Increased use of multiple shower heads adds more pressure for proper waterproofing techniques.

The Tile Council of North America recently held a board of directors meeting in Naples, Florida. In addition to benefiting from the exchange of ideas with some of the best minds in our industry, we were treated to a presentation by Michael Carliner, staff vice president in economics of the National Association of Homebuilders. Michael offered an enlightening glimpse into the current housing and remodeling situation and provided some forecasts for the future.

One thing that became abundantly clear to me during Michael’s presentation is how misleading statistics can sometimes be. Despite the overall gloomy projections we were hearing about the housing situation in most sections of the country, I began to see some positive indicators as well.

In his presentation, Carliner outlined some significant trends that affect the tile industry. The first is one is probably not news to most of you but perhaps the statistics may be. In the early 1980s, 20-25% of new single-family homes were being built with more than two bathrooms in them. Today, that number is around 60%! Homes with three or more bathrooms in the early 80s only comprised about 10% of single-family units. That number stands today at around 25%. This is why we can’t just follow housing starts and numbers of units sold. We need to focus on increasing per capita consumption of tile and stone. Bathrooms are a perfect place for us to focus on, and with more of them being built we need to capitalize on this opportunity before us.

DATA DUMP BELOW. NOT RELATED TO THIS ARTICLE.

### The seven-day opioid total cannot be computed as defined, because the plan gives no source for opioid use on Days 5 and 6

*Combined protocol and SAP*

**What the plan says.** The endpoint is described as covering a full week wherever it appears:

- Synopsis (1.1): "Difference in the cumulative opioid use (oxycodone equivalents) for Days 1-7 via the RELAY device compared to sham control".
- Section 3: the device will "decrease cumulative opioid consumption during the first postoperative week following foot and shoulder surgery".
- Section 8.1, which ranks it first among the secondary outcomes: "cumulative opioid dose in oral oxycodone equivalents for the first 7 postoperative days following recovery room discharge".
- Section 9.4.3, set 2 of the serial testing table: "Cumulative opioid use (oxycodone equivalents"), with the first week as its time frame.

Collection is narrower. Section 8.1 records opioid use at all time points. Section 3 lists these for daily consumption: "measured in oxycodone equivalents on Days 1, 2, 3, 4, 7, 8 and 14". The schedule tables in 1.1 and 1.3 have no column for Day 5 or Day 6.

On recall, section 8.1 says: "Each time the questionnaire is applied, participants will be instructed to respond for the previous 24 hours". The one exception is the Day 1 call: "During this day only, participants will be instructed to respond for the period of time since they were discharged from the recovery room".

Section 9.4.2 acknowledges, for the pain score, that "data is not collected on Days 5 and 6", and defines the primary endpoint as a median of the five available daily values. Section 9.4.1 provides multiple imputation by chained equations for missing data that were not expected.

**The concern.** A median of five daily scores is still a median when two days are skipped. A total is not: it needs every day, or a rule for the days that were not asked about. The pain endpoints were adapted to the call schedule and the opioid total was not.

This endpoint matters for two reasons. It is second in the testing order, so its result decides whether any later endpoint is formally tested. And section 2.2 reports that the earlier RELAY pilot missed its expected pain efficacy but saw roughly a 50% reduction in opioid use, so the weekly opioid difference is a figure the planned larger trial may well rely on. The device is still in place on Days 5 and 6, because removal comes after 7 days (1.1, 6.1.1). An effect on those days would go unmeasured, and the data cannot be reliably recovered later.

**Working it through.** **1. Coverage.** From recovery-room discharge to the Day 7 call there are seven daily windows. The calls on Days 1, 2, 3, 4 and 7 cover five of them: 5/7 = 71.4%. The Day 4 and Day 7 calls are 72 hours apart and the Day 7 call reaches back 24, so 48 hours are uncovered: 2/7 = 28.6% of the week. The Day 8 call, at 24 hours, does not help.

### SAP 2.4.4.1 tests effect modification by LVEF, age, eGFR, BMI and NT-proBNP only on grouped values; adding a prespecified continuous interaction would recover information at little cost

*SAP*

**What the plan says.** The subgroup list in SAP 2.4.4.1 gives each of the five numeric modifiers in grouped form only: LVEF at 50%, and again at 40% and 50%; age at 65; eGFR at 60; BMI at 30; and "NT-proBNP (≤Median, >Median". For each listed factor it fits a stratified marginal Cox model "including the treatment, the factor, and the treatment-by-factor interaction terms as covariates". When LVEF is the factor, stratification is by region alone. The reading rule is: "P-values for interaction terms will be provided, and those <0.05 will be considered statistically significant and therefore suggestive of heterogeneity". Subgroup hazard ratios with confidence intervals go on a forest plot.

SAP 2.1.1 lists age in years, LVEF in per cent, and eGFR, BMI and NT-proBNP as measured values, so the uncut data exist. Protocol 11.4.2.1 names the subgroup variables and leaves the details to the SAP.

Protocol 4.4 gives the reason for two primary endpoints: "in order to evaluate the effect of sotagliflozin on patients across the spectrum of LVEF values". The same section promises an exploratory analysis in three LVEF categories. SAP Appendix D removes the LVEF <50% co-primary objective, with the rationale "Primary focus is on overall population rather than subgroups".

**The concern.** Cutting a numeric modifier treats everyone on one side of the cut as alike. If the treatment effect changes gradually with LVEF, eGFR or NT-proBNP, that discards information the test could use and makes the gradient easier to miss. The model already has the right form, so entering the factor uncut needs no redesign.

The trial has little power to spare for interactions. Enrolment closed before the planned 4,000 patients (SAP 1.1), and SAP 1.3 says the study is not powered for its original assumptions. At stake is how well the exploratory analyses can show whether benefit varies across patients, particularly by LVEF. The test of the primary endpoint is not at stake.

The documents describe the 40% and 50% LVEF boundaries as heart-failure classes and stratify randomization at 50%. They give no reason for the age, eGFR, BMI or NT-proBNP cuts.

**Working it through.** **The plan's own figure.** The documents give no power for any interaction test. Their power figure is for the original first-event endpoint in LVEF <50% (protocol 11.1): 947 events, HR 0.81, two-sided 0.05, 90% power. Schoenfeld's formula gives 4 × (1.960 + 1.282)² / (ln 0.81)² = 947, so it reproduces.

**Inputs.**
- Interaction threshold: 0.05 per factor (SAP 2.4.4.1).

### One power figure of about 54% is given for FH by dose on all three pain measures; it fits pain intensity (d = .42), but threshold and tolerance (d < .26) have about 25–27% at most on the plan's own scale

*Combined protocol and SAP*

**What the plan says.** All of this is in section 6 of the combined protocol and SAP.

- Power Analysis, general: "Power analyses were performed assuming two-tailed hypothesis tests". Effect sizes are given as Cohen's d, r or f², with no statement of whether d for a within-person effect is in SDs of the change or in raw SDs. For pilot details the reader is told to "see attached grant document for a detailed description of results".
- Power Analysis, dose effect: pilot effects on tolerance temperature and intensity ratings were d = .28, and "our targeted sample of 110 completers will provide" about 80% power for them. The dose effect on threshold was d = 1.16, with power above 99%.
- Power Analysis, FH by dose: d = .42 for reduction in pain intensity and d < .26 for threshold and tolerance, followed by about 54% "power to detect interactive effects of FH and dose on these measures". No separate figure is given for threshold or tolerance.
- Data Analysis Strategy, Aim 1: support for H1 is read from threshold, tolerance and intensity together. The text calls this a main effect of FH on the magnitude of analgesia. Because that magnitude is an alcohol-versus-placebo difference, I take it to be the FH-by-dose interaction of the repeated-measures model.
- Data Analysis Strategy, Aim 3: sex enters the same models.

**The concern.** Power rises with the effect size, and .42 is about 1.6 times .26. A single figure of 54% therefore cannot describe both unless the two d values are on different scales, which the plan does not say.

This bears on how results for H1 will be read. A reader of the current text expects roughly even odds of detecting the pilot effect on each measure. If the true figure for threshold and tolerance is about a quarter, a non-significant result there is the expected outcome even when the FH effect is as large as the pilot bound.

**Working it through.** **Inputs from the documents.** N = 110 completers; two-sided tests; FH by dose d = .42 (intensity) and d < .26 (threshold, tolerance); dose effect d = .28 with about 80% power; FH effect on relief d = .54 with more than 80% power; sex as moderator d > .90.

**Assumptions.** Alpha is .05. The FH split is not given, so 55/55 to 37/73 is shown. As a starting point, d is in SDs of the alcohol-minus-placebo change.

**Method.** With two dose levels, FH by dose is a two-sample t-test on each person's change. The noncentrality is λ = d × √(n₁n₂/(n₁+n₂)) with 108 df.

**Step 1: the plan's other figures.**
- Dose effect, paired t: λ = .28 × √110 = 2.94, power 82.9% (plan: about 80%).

Steam rooms are an increasing trend and call for specific installation instructions that can be obtained in sections SR 613 and SR 614 in the TCA Handbook for the Installation of Ceramic Tile.

Carliner also talked about the size of new homes. For a long time the average square feet of a new single-family home continued to rise. However, the trend now is not so much on size but on using quality material. Ceramic tile and natural stone niche perfectly into this trend. And even if the homes do not continue to get bigger, it is clear that the bathroom is one area that consumers will continue to invest heavily in, in both quality of materials and size of the space allocated to it. This is certainly true of the master bathroom, where the trends indicate increased specification of separate, larger showers. It is not uncommon in these larger areas to see multiple shower heads installed, sometimes on walls and ceilings. Often more than one drain assembly is installed in the area as well, to limit pooling of water on the floors. A significant increase in the construction of steam showers has also been experienced.

This is all positive news for the tile industry. But I must add a little caution to the wind here. Proper installation of ceramic tile and natural stone in shower assemblies can be tricky. At the NTCA, where we track phone call job complaints, problems in showers rank high on the list. With the entire world now on alert with the health concerns of the presence of mold and mildew, it is even more imperative that our industry pays close attention to the proper selection of materials, the proper specification of installation methods, and the proper installation of the tile or stone and its related products.